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Education

Baseball and Standardized Testing

Kane County Cougars Minor League Baseball

cc flickr photo: by willowbrookhotels

“George Brett could fall out of bed on Christmas morning and hit a line drive.”  ~ Former Kansas City Royals General Manager John Scherholz

As a Kansas kid, summer meant a break from school, work on the family Christmas tree farm, and Royal’s baseball.  It was an era when players spent entire careers with one team, and George Brett epitomized Kansas City baseball.  Brett played for the Royal’s from 1973 to 1993, ringing up an impressive list of accomplishments, including 3,154 hits, 317 home runs, 1,595 runs batting in and a .305 lifetime batting average.

All that being said, let’s consider a two game stretch during Brett’s 1980 season.  During two games against the Oakland A’s, he tallied nine at-bats and no hits.  Zero hits.  A .000 batting average.  What a shame it would be if we judged George Brett’s season, or career, based upon this two game stretch.  Ridiculous, right?  After all, there are a number of variables that may have contributed to this mini-slump: pitching, the weather, health, umpiring, etc.  By the way, the Hall of Fame third baseman finished the 1980 season with a .390 batting average.

It is testing season at our public schools.  A time when we will use three to four days to make a determination about student progress and teacher performance.  Even assuming that a standardized test is a valid measurement of student understanding (a big assumption), any number of variables could impact student performance during this relatively small testing window.  We wouldn’t judge a professional athlete by those standards, should we be using them to make judgements about students and teachers?  Just saying.

Do your best.  Maintain perspective.  Remember what is important.

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About azjd

Junior high principal by day, aspiring difference maker, and Jedi in my own mind. Act justly. Love mercy. Walk humbly.

Discussion

9 thoughts on “Baseball and Standardized Testing

  1. Fabulous analogy! Reminds me of the good old days of baseball and the good old days of school before testing! How do we get back to both of those times?

    Posted by MBFXC | April 13, 2011, 6:14 am
  2. This is a great way to help see through the fallacy that standardized tests are a good way to evaluate students. A student could pass one version of a test and fail another depending on which items are selected. While the results may seem objective, the process of creating and selecting test items is highly subjective. Even the numbers they generate are fuzzy ranges and 5% of the time the real score isn’t even in the fuzzy range. “The Myths of Standardized Testing” is a book all educators should read. Here is a link to my summary, which should simulate more interest in this important subject. http://bit.ly/ifREGi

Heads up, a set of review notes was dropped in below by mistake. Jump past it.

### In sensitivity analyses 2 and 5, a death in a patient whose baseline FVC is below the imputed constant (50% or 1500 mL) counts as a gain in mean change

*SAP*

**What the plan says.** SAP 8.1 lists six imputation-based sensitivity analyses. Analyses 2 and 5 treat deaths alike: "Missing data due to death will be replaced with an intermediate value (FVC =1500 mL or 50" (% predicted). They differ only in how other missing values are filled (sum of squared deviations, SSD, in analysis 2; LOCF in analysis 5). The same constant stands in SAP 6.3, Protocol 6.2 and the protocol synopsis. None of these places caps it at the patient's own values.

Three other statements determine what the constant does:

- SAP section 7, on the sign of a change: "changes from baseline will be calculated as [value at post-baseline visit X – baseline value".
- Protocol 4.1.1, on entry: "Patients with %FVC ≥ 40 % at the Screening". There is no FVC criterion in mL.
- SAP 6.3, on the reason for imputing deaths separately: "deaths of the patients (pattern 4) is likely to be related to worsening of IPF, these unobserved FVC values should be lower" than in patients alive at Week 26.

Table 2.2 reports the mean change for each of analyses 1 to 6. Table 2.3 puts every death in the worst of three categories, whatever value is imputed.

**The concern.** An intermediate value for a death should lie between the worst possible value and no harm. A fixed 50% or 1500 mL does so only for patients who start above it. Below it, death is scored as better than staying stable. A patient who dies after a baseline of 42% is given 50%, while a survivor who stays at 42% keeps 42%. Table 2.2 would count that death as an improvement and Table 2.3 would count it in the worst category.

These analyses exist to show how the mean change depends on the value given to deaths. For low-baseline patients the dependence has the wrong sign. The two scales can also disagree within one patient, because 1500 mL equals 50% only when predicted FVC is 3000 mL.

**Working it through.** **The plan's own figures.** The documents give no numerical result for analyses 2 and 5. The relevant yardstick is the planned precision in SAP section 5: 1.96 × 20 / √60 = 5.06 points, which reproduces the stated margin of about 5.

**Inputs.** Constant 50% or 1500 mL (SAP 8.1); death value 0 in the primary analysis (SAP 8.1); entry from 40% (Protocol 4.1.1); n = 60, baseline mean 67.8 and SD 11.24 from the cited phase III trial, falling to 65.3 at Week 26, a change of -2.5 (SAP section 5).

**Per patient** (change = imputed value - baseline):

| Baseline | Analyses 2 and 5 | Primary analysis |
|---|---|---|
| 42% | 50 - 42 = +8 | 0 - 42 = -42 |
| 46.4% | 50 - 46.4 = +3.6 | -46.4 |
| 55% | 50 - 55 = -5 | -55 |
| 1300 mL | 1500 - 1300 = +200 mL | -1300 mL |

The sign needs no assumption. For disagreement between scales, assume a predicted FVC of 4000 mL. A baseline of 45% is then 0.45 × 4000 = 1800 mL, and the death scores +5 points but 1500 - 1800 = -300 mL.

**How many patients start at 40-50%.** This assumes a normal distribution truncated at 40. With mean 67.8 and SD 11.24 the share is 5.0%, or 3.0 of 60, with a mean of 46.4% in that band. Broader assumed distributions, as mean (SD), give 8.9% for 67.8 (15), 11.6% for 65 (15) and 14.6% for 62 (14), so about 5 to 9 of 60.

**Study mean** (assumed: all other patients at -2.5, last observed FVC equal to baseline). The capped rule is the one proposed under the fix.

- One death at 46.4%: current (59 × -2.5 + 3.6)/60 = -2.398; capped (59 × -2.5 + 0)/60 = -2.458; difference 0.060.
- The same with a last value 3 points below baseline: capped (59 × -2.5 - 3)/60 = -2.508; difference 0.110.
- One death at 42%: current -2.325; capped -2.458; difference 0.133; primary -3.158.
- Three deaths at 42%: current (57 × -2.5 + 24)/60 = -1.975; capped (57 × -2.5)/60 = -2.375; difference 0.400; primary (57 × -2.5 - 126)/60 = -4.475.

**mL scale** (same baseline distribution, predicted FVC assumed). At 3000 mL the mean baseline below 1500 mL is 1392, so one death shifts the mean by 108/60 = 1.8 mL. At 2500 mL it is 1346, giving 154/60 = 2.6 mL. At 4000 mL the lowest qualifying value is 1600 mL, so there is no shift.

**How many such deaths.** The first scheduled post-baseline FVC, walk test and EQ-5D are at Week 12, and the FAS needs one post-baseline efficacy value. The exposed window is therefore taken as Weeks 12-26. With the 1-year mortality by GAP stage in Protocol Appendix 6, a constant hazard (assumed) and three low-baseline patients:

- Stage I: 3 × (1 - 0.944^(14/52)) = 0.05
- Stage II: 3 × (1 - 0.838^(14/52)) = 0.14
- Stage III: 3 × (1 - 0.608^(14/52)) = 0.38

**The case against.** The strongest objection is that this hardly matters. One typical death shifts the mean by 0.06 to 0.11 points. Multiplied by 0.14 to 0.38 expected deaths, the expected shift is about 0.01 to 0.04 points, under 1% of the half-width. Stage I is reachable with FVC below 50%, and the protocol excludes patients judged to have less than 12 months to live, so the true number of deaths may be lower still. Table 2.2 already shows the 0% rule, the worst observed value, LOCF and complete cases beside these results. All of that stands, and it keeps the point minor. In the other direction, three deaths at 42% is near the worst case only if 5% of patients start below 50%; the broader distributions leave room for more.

Posted by Douglas W. Green, EdD | April 14, 2011, 5:56 am
  3. As a huge baseball fan (Phillies) and an Educator, I love this post. Thanks for putting this issue in such a fine perspective. I have been searching for thoughtful educator blogs and I think I found one. Thanks.

    Posted by marty | April 14, 2011, 1:40 pm
  4. Don’t get me started! I’ve given lots of standardized tests over nearly 30 years of practice (slp), and have little respect for most.

    I do end-of-the-year portfolios with my kids (homeschooled). Each are different in learning style, levels, etc. Portfolios give me a better perspective on their abilities and their progression over the year, as well as year-to-year comparisons.

    Mind you, they have/will be taking some of these, since you can’t escape them, and many colleges still ask for them, but I tell them that they needn’t put much stock in them, not define themselves by them.

    Kaukab’s daughter

    Posted by mymotherstable | April 16, 2011, 11:22 am
  5. As a huge baseball fan I love this analogy. We always here that great baseball players fail 7 out of 10 times. The measure of a great baseball player is how they learn from that failure and get better. They are not automatically benched after every strike out. Another interesting thing to think about is measurement. In baseball there is a big difference between getting fooled on three pitches and lining a ball up the middle and falling victim to an amazing play. A simply adequate manager would realize that the former was on track and seeing the ball well. Standardized tests don’t measure that gray area. Either they are right or wrong.

    Side note: Just planned a cross-country road trip and will be stopping to watch some Royals baseball. Any tips?

    Posted by Tim Monreal | April 18, 2011, 10:32 am
    • Thanks for taking the time to comment Tim.
      I used to live in the Kansas City area…it can be a fun place to visit. If you have a chance after the game, head down to Martin City and eat some barbecue at the Smokestack.

      Go Royals!

      Posted by azjd | April 18, 2011, 7:49 pm
  6. Nobody says standardized tests are perfect. The problem is that they are the best method anyone has offered up. Without proposing a suitable alternative, you are “just saying” the obvious.

    Posted by Underwhelmed | April 18, 2011, 11:38 am
  7. Yes!!! You hit it out of the park with this post. We’re testing right now, and with my subject, history, it’s not about what the students can do; it’s about the facts that they remember on that particular day. I’m quick to remind my students that their test scores are not an accurate reflection on their intelligence. Great post.

    Posted by Sam Rangel | April 29, 2011, 11:58 am

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Jeff Delp

Junior high principal by day, sports enthusiast, technology fanatic and jedi in my own mind. Striving to be a difference maker!
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